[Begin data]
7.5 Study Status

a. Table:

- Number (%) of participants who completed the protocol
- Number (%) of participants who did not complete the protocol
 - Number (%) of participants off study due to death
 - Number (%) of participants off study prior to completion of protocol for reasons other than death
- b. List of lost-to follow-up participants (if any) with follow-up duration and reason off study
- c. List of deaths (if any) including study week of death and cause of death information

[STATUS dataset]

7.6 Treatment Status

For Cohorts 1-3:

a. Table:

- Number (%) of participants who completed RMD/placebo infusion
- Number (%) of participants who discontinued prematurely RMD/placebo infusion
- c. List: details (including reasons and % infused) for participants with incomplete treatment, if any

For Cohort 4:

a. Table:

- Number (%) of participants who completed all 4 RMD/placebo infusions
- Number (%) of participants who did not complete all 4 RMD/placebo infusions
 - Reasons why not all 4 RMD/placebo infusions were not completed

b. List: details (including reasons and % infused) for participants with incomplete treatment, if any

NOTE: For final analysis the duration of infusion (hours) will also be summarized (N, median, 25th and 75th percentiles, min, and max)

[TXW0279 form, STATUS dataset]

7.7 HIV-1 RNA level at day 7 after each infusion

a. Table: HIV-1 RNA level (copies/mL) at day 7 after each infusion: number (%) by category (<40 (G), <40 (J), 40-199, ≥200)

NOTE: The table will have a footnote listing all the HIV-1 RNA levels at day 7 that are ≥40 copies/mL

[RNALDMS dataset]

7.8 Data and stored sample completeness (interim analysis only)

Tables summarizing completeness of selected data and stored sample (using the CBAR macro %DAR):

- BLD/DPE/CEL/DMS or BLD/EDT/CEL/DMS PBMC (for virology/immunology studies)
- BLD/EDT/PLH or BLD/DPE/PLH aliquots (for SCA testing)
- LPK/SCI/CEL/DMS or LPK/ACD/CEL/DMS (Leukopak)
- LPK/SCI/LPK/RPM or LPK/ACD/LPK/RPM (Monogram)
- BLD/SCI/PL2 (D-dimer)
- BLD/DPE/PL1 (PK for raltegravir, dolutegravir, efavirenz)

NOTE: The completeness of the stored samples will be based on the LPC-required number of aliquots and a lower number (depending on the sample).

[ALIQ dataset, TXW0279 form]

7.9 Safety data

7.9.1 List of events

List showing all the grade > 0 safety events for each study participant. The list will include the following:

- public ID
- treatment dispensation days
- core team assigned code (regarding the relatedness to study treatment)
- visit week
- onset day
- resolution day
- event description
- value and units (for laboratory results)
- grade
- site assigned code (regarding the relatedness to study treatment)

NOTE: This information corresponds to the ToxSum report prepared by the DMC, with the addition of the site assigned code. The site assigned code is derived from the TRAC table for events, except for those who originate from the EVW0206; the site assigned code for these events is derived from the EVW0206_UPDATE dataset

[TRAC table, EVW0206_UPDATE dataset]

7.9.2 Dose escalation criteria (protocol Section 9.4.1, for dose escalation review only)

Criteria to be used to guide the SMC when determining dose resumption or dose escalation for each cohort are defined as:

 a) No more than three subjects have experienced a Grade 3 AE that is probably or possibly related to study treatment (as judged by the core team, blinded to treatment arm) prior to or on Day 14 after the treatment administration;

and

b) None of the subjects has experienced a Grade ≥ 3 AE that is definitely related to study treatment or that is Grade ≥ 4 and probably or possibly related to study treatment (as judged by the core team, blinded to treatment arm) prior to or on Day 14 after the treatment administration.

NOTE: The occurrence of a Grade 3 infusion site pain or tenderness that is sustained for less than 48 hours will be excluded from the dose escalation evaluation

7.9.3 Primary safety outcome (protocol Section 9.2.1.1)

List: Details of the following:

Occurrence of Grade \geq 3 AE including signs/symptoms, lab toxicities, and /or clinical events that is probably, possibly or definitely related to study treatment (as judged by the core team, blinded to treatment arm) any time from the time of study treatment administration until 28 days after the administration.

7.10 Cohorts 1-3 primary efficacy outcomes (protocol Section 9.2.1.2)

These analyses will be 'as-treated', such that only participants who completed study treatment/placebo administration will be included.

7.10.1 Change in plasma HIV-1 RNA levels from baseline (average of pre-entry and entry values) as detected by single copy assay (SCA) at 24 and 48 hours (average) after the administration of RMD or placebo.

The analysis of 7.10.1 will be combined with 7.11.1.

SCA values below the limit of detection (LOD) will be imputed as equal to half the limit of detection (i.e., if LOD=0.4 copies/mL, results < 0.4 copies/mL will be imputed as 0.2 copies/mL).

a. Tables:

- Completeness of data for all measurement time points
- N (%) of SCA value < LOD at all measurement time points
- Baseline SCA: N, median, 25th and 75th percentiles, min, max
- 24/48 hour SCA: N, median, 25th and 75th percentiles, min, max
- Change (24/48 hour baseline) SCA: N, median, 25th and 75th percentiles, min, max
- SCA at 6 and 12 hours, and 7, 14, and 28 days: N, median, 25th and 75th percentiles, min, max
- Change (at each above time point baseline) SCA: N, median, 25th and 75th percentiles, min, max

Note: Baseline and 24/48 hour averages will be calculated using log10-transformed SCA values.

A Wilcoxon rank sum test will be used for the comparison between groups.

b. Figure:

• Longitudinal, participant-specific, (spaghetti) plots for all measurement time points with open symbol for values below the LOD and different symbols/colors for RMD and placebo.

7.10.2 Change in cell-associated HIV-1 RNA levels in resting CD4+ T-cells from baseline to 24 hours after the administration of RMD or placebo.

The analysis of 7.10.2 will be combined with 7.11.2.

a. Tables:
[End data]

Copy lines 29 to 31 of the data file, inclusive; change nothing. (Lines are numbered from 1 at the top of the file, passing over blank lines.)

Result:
Tables summarizing completeness of selected data and stored sample (using the CBAR macro %DAR):

- BLD/DPE/CEL/DMS or BLD/EDT/CEL/DMS PBMC (for virology/immunology studies)
- BLD/EDT/PLH or BLD/DPE/PLH aliquots (for SCA testing)